Scientists find high levels of Gold Rush mercury in Californian fish

Scientists at the US Geological Survey (USGS) have found high levels of mercury in bass and catfish in the Bear and South Yuba river watersheds in the Sierra Nevada of northern California.


Samples were taken from 141 fish, predominantly largemouth bass, collected during September and October 1999 from reservoirs and streams in Nevada, Placer, and Yuba counties. Mercury concentrations in the fish ranged from 0.02 to 1.5 parts per million (ppm), compared to the Food and Drug Administration’s action level for commercial fish of 1.0 ppm.

“Liquid elemental mercury, or quicksilver, was used extensively in the Bear and Yuba River watersheds since the early gold mining days,” said Charlie Alpers, USGS Research Chemist and Chief Scientist on the study. “Our fish survey is part of the first comprehensive investigation in the Sierra Nevada region of mercury distribution in water, sediment, and biota, and the potential risks to human health and ecosystems.”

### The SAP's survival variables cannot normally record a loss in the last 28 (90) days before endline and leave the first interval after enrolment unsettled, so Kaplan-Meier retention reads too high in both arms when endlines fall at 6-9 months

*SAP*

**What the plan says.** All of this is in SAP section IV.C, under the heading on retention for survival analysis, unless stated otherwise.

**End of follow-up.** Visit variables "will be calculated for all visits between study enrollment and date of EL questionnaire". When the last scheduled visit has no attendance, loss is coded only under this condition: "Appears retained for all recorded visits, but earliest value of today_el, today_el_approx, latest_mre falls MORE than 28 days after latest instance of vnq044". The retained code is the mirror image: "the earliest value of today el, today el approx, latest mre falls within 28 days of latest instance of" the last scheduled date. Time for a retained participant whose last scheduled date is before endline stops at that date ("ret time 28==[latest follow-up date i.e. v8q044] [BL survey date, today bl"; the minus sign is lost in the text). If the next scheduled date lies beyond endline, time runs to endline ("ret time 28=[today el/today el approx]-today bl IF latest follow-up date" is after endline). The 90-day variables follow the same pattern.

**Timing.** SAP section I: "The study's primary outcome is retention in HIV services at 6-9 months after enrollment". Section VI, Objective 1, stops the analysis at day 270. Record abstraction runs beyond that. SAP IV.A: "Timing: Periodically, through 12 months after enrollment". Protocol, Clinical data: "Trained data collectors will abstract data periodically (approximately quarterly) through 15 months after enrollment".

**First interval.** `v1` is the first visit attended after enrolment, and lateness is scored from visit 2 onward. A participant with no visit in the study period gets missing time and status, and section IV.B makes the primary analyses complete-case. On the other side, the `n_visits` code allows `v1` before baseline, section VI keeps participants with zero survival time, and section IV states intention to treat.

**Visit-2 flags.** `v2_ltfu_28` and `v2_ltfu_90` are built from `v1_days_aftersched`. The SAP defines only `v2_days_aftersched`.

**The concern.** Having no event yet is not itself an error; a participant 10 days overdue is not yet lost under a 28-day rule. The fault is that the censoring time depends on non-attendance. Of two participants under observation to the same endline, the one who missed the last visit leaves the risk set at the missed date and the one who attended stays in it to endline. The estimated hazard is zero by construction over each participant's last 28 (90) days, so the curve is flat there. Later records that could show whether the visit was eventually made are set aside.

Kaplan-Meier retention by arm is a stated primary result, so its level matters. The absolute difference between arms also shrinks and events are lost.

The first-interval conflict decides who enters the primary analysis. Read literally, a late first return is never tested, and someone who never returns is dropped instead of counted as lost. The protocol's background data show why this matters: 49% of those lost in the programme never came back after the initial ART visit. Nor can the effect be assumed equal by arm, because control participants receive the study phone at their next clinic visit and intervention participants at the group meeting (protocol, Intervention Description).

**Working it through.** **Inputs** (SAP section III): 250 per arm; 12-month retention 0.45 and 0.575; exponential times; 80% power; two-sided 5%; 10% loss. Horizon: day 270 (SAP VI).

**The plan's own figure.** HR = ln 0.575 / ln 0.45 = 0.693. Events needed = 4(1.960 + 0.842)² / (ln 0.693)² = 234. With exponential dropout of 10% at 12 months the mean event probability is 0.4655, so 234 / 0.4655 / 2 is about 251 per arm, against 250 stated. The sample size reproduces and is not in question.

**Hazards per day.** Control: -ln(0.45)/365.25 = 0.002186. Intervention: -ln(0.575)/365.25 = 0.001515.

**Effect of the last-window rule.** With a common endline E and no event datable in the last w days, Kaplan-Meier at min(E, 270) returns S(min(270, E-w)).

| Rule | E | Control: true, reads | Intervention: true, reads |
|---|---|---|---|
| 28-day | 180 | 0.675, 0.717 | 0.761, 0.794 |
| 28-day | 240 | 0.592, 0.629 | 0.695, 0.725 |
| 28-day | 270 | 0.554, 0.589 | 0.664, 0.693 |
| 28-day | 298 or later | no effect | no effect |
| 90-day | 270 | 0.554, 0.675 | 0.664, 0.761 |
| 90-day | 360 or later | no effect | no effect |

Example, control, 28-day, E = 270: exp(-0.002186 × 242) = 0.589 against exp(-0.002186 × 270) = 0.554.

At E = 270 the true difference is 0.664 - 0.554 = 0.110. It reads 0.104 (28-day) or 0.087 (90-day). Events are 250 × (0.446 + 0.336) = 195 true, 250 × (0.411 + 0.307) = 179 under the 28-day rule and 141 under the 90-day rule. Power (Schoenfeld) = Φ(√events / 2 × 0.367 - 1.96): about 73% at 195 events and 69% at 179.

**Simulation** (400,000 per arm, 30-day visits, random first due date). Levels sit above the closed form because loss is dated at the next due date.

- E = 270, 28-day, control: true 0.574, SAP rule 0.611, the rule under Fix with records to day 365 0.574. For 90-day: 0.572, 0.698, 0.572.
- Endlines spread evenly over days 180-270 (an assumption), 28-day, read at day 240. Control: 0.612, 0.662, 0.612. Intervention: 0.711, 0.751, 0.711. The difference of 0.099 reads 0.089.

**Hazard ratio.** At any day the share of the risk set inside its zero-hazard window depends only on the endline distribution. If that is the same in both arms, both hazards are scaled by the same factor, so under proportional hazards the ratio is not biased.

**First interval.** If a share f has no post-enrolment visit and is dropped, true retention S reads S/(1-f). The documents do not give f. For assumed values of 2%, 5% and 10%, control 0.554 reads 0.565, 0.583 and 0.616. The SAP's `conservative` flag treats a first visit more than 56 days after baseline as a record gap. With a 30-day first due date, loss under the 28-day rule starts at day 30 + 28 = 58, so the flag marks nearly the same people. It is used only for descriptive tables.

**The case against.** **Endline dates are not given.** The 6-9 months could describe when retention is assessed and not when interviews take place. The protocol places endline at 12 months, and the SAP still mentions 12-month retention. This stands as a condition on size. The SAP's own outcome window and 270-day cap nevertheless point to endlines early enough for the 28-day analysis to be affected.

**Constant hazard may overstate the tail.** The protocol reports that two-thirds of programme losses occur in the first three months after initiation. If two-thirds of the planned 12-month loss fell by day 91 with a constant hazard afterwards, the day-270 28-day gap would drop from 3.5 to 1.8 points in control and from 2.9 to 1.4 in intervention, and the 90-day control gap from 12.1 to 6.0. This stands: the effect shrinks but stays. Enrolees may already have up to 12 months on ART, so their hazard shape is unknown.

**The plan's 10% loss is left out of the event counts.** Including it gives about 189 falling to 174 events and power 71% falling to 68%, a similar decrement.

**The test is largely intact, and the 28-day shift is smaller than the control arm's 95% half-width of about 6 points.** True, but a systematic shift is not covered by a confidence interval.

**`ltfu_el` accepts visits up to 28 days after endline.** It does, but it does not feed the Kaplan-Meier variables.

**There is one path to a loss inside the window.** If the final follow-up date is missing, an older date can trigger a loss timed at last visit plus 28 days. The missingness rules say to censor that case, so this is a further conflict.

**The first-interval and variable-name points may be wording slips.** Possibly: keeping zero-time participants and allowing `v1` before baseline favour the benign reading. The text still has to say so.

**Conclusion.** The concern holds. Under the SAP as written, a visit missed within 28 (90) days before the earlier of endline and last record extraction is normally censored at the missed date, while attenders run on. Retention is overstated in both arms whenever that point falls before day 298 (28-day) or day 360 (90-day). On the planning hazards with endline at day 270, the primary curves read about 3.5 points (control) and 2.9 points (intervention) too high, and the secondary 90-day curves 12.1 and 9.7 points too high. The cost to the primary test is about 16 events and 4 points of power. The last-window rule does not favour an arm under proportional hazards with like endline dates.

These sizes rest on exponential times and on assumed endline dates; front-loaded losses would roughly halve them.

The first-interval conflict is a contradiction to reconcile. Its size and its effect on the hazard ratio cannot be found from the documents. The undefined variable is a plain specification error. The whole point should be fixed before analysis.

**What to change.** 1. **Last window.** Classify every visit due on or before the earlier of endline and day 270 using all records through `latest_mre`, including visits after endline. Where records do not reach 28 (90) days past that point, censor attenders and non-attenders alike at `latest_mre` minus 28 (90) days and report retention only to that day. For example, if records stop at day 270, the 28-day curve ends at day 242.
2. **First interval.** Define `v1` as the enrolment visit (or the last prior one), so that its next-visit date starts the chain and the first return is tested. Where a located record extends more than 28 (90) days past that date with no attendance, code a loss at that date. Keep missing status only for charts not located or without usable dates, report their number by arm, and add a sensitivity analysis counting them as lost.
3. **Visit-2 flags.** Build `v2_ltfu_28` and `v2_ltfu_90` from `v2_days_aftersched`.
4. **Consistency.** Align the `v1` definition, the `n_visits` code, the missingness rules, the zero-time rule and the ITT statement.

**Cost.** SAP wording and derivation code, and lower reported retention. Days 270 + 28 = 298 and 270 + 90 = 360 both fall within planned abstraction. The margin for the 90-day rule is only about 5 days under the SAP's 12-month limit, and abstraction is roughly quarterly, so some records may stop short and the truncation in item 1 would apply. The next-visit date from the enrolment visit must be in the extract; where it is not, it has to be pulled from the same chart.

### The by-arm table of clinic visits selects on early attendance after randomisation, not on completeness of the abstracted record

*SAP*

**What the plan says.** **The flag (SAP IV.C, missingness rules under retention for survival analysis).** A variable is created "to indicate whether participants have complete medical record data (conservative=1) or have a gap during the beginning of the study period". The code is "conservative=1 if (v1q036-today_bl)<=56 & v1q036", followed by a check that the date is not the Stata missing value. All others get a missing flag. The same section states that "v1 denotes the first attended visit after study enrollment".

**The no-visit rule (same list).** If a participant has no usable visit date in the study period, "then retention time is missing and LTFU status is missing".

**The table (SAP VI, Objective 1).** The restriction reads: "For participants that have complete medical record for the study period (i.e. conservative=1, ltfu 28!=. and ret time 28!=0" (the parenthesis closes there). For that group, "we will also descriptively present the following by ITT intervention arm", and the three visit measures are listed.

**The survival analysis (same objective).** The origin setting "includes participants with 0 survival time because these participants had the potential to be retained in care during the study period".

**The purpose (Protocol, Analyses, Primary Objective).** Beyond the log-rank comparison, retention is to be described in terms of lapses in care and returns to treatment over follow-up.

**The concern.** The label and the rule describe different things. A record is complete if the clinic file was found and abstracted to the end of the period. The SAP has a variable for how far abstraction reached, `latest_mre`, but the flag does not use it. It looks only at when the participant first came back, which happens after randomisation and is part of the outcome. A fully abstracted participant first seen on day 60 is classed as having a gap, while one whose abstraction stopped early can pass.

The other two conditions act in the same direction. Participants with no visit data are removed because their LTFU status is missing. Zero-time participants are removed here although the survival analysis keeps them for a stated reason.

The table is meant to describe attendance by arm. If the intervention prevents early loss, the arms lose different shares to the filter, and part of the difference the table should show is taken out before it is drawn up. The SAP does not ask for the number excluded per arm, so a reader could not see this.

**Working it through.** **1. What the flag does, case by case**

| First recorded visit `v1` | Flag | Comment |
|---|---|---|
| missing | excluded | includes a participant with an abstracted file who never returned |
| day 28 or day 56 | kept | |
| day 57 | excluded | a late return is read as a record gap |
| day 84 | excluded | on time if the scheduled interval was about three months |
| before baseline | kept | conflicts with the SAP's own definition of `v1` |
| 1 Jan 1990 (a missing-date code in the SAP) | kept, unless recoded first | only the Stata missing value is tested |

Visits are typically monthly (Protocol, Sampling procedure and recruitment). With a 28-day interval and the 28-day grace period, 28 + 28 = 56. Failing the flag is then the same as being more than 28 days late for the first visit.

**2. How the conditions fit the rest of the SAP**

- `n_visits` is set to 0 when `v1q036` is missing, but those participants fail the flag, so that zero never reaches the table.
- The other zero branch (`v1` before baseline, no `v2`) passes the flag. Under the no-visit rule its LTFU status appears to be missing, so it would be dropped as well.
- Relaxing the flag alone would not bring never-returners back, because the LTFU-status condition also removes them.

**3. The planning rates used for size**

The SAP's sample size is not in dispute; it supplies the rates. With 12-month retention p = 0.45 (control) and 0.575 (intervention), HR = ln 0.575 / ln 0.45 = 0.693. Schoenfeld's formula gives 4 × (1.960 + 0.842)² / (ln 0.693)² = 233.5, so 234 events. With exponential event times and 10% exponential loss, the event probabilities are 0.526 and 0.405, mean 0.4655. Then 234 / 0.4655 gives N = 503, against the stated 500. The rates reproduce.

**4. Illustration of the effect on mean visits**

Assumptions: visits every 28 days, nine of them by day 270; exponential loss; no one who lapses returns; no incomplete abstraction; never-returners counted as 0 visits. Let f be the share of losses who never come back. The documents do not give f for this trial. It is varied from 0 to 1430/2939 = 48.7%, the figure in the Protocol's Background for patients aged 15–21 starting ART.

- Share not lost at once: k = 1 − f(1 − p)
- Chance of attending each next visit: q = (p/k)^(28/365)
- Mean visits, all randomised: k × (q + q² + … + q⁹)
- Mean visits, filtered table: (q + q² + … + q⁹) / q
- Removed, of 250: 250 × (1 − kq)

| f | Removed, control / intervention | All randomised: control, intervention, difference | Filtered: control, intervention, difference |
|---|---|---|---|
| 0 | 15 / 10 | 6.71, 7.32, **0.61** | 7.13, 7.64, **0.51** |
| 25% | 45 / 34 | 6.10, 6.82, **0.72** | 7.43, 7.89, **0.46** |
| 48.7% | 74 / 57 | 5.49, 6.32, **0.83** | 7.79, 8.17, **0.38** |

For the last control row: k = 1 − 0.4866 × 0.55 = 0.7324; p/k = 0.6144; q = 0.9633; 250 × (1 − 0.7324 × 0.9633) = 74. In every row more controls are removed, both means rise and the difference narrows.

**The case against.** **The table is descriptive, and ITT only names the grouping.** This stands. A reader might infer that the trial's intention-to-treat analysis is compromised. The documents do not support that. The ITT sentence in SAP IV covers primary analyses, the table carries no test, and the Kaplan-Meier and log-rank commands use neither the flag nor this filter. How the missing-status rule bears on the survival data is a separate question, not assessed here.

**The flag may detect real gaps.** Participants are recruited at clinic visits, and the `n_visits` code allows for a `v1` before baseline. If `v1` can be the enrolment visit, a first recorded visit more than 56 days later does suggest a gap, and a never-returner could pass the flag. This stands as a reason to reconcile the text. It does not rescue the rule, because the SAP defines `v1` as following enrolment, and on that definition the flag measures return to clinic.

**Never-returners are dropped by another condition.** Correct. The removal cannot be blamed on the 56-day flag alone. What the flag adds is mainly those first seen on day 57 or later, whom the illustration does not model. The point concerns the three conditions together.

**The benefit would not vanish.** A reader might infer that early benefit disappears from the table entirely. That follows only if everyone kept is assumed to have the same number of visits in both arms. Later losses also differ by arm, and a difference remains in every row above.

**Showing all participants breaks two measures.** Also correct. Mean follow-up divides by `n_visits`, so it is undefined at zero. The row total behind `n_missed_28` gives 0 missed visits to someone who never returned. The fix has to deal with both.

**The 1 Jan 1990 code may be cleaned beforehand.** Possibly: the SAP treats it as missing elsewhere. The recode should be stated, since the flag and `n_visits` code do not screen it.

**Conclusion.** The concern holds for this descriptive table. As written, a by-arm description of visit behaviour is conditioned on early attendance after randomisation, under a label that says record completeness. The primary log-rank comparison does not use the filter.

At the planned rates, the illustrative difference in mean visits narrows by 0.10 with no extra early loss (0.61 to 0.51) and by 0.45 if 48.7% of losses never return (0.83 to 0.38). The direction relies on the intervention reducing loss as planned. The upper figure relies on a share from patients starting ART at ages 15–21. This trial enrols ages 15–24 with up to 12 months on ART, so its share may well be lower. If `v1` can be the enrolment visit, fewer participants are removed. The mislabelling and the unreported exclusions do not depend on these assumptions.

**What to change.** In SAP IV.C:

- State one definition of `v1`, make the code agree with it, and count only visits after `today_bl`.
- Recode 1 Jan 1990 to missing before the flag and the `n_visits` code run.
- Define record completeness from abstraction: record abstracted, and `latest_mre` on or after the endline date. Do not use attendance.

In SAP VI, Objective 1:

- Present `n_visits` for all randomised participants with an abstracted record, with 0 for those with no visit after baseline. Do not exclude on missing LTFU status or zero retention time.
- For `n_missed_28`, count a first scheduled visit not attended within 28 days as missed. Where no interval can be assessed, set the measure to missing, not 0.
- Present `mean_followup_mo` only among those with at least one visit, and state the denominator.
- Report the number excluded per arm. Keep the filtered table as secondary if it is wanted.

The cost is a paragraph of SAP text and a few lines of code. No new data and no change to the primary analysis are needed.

“Elemental mercury, the kind you can see, is only one part of the problem,” said Jason May, USGS biologist. “It is the presence of methylmercury, the organic form of mercury that accumulates in organisms, that will be of most concern.”

The USGS’s data has been submitted to the California Environmental Protection Agency and their Office of Environmental Health and Hazard Assessment (OEHHA). Environmental health officials from Nevada, Placer, and Yuba counties will be working closely with OEHHA in order to decide whether formal notification to the public should be made concerning fish consumption.

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